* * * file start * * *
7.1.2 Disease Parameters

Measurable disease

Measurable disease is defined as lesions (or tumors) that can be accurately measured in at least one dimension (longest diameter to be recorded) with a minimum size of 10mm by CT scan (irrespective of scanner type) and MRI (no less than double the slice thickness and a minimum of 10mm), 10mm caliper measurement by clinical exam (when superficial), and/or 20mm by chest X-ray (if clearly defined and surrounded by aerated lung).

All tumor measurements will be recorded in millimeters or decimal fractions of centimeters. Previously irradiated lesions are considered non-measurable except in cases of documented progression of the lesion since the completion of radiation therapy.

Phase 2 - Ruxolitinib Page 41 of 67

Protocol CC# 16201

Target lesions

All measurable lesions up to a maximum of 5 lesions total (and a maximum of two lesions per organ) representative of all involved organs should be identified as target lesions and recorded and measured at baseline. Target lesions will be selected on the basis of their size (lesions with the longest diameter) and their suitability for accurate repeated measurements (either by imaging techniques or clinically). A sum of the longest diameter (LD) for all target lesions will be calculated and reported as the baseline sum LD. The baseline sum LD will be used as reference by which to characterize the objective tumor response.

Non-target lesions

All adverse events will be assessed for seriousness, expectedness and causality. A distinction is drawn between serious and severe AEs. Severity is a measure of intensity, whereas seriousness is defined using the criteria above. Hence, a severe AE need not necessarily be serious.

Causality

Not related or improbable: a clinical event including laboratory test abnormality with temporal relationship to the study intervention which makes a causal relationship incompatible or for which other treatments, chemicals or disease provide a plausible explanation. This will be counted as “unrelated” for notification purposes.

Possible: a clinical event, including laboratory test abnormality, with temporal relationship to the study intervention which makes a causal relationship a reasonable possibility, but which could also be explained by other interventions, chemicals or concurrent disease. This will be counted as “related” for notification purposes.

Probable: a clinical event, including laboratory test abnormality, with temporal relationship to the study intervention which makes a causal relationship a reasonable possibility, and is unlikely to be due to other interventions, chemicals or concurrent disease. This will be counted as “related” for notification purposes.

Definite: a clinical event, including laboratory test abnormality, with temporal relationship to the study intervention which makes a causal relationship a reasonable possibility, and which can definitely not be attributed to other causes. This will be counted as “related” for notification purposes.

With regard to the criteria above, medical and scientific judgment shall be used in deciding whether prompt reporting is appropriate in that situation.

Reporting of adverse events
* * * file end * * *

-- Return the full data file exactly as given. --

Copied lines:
7.1.2 Disease Parameters

Measurable disease

Measurable disease is defined as lesions (or tumors) that can be accurately measured in at least one dimension (longest diameter to be recorded) with a minimum size of 10mm by CT scan (irrespective of scanner type) and MRI (no less than double the slice thickness and a minimum of 10mm), 10mm caliper measurement by clinical exam (when superficial), and/or 20mm by chest X-ray (if clearly defined and surrounded by aerated lung).

All tumor measurements will be recorded in millimeters or decimal fractions of centimeters. Previously irradiated lesions are considered non-measurable except in cases of documented progression of the lesion since the completion of radiation therapy.

Phase 2 - Ruxolitinib Page 41 of 67

Protocol CC# 16201

Target lesions

All measurable lesions up to a maximum of 5 lesions total (and a maximum of two lesions per organ) representative of all involved organs should be identified as target lesions and recorded and measured at baseline. Target lesions will be selected on the basis of their size (lesions with the longest diameter) and their suitability for accurate repeated measurements (either by imaging techniques or clinically). A sum of the longest diameter (LD) for all target lesions will be calculated and reported as the baseline sum LD. The baseline sum LD will be used as reference by which to characterize the objective tumor response.

Non-target lesions

All adverse events will be assessed for seriousness, expectedness and causality. A distinction is drawn between serious and severe AEs. Severity is a measure of intensity, whereas seriousness is defined using the criteria above. Hence, a severe AE need not necessarily be serious.

Causality

Not related or improbable: a clinical event including laboratory test abnormality with temporal relationship to the study intervention which makes a causal relationship incompatible or for which other treatments, chemicals or disease provide a plausible explanation. This will be counted as “unrelated” for notification purposes.

Possible: a clinical event, including laboratory test abnormality, with temporal relationship to the study intervention which makes a causal relationship a reasonable possibility, but which could also be explained by other interventions, chemicals or concurrent disease. This will be counted as “related” for notification purposes.

Probable: a clinical event, including laboratory test abnormality, with temporal relationship to the study intervention which makes a causal relationship a reasonable possibility, and is unlikely to be due to other interventions, chemicals or concurrent disease. This will be counted as “related” for notification purposes.

Definite: a clinical event, including laboratory test abnormality, with temporal relationship to the study intervention which makes a causal relationship a reasonable possibility, and which can definitely not be attributed to other causes. This will be counted as “related” for notification purposes.

With regard to the criteria above, medical and scientific judgment shall be used in deciding whether prompt reporting is appropriate in that situation.

Reporting of adverse events